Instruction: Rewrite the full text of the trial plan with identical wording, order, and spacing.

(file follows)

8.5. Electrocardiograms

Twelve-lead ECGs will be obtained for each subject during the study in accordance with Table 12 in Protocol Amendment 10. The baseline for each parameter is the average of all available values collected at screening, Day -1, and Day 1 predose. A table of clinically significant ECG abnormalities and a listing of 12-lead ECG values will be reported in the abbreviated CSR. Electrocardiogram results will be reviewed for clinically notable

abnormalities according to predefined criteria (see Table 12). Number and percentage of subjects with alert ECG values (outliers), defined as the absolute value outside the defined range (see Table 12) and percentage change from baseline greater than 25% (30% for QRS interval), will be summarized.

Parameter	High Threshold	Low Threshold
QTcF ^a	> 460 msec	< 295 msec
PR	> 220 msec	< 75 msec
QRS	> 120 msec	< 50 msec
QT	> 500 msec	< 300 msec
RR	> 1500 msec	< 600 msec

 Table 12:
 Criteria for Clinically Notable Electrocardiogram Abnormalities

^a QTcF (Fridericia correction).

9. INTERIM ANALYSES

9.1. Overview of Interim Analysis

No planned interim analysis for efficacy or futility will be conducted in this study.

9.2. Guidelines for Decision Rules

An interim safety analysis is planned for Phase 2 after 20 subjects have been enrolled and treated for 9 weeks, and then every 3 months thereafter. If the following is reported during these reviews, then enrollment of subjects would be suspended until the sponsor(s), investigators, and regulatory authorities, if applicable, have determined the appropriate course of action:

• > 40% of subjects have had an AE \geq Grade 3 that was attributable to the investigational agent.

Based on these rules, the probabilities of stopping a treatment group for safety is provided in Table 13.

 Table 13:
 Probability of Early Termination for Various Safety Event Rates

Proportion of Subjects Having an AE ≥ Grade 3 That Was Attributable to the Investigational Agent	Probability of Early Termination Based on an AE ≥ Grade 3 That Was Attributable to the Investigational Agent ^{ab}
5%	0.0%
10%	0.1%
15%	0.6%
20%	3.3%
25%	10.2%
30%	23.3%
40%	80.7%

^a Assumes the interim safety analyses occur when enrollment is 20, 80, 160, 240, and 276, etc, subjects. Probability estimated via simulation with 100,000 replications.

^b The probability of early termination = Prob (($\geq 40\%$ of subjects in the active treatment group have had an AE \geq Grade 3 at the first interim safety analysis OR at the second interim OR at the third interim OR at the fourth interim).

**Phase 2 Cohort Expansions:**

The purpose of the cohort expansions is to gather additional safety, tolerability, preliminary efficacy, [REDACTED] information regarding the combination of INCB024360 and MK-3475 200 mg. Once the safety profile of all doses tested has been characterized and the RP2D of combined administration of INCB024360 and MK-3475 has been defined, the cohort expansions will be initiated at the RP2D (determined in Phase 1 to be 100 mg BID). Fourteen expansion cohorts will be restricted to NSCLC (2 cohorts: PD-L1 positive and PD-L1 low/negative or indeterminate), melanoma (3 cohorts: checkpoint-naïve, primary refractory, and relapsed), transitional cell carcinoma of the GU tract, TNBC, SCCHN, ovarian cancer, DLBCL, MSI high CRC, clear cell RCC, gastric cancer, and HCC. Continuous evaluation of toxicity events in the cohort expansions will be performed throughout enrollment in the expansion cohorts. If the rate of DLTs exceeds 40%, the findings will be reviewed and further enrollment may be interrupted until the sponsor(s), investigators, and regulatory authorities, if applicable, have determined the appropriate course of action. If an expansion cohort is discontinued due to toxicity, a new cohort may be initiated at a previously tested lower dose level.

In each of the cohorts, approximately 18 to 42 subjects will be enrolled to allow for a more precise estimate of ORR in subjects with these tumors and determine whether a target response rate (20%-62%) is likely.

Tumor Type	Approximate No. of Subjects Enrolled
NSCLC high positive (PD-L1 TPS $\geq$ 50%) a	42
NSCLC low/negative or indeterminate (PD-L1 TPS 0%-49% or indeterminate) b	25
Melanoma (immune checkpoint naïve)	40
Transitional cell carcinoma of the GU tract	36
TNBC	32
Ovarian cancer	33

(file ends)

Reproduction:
8.5. Electrocardiograms

Twelve-lead ECGs will be obtained for each subject during the study in accordance with Table 12 in Protocol Amendment 10. The baseline for each parameter is the average of all available values collected at screening, Day -1, and Day 1 predose. A table of clinically significant ECG abnormalities and a listing of 12-lead ECG values will be reported in the abbreviated CSR. Electrocardiogram results will be reviewed for clinically notable

abnormalities according to predefined criteria (see Table 12). Number and percentage of subjects with alert ECG values (outliers), defined as the absolute value outside the defined range (see Table 12) and percentage change from baseline greater than 25% (30% for QRS interval), will be summarized.

Parameter	High Threshold	Low Threshold
QTcF ^a	> 460 msec	< 295 msec
PR	> 220 msec	< 75 msec
QRS	> 120 msec	< 50 msec
QT	> 500 msec	< 300 msec
RR	> 1500 msec	< 600 msec

 Table 12:
 Criteria for Clinically Notable Electrocardiogram Abnormalities

^a QTcF (Fridericia correction).

9. INTERIM ANALYSES

9.1. Overview of Interim Analysis

No planned interim analysis for efficacy or futility will be conducted in this study.

9.2. Guidelines for Decision Rules

An interim safety analysis is planned for Phase 2 after 20 subjects have been enrolled and treated for 9 weeks, and then every 3 months thereafter. If the following is reported during these reviews, then enrollment of subjects would be suspended until the sponsor(s), investigators, and regulatory authorities, if applicable, have determined the appropriate course of action:

• > 40% of subjects have had an AE \geq Grade 3 that was attributable to the investigational agent.

Based on these rules, the probabilities of stopping a treatment group for safety is provided in Table 13.

 Table 13:
 Probability of Early Termination for Various Safety Event Rates

Proportion of Subjects Having an AE ≥ Grade 3 That Was Attributable to the Investigational Agent	Probability of Early Termination Based on an AE ≥ Grade 3 That Was Attributable to the Investigational Agent ^{ab}
5%	0.0%
10%	0.1%
15%	0.6%
20%	3.3%
25%	10.2%
30%	23.3%
40%	80.7%

^a Assumes the interim safety analyses occur when enrollment is 20, 80, 160, 240, and 276, etc, subjects. Probability estimated via simulation with 100,000 replications.

^b The probability of early termination = Prob (($\geq 40\%$ of subjects in the active treatment group have had an AE \geq Grade 3 at the first interim safety analysis OR at the second interim OR at the third interim OR at the fourth interim).

**Phase 2 Cohort Expansions:**

The purpose of the cohort expansions is to gather additional safety, tolerability, preliminary efficacy, [REDACTED] information regarding the combination of INCB024360 and MK-3475 200 mg. Once the safety profile of all doses tested has been characterized and the RP2D of combined administration of INCB024360 and MK-3475 has been defined, the cohort expansions will be initiated at the RP2D (determined in Phase 1 to be 100 mg BID). Fourteen expansion cohorts will be restricted to NSCLC (2 cohorts: PD-L1 positive and PD-L1 low/negative or indeterminate), melanoma (3 cohorts: checkpoint-naïve, primary refractory, and relapsed), transitional cell carcinoma of the GU tract, TNBC, SCCHN, ovarian cancer, DLBCL, MSI high CRC, clear cell RCC, gastric cancer, and HCC. Continuous evaluation of toxicity events in the cohort expansions will be performed throughout enrollment in the expansion cohorts. If the rate of DLTs exceeds 40%, the findings will be reviewed and further enrollment may be interrupted until the sponsor(s), investigators, and regulatory authorities, if applicable, have determined the appropriate course of action. If an expansion cohort is discontinued due to toxicity, a new cohort may be initiated at a previously tested lower dose level.

In each of the cohorts, approximately 18 to 42 subjects will be enrolled to allow for a more precise estimate of ORR in subjects with these tumors and determine whether a target response rate (20%-62%) is likely.

Tumor Type	Approximate No. of Subjects Enrolled
NSCLC high positive (PD-L1 TPS $\geq$ 50%) a	42
NSCLC low/negative or indeterminate (PD-L1 TPS 0%-49% or indeterminate) b	25
Melanoma (immune checkpoint naïve)	40
Transitional cell carcinoma of the GU tract	36
TNBC	32
Ovarian cancer	33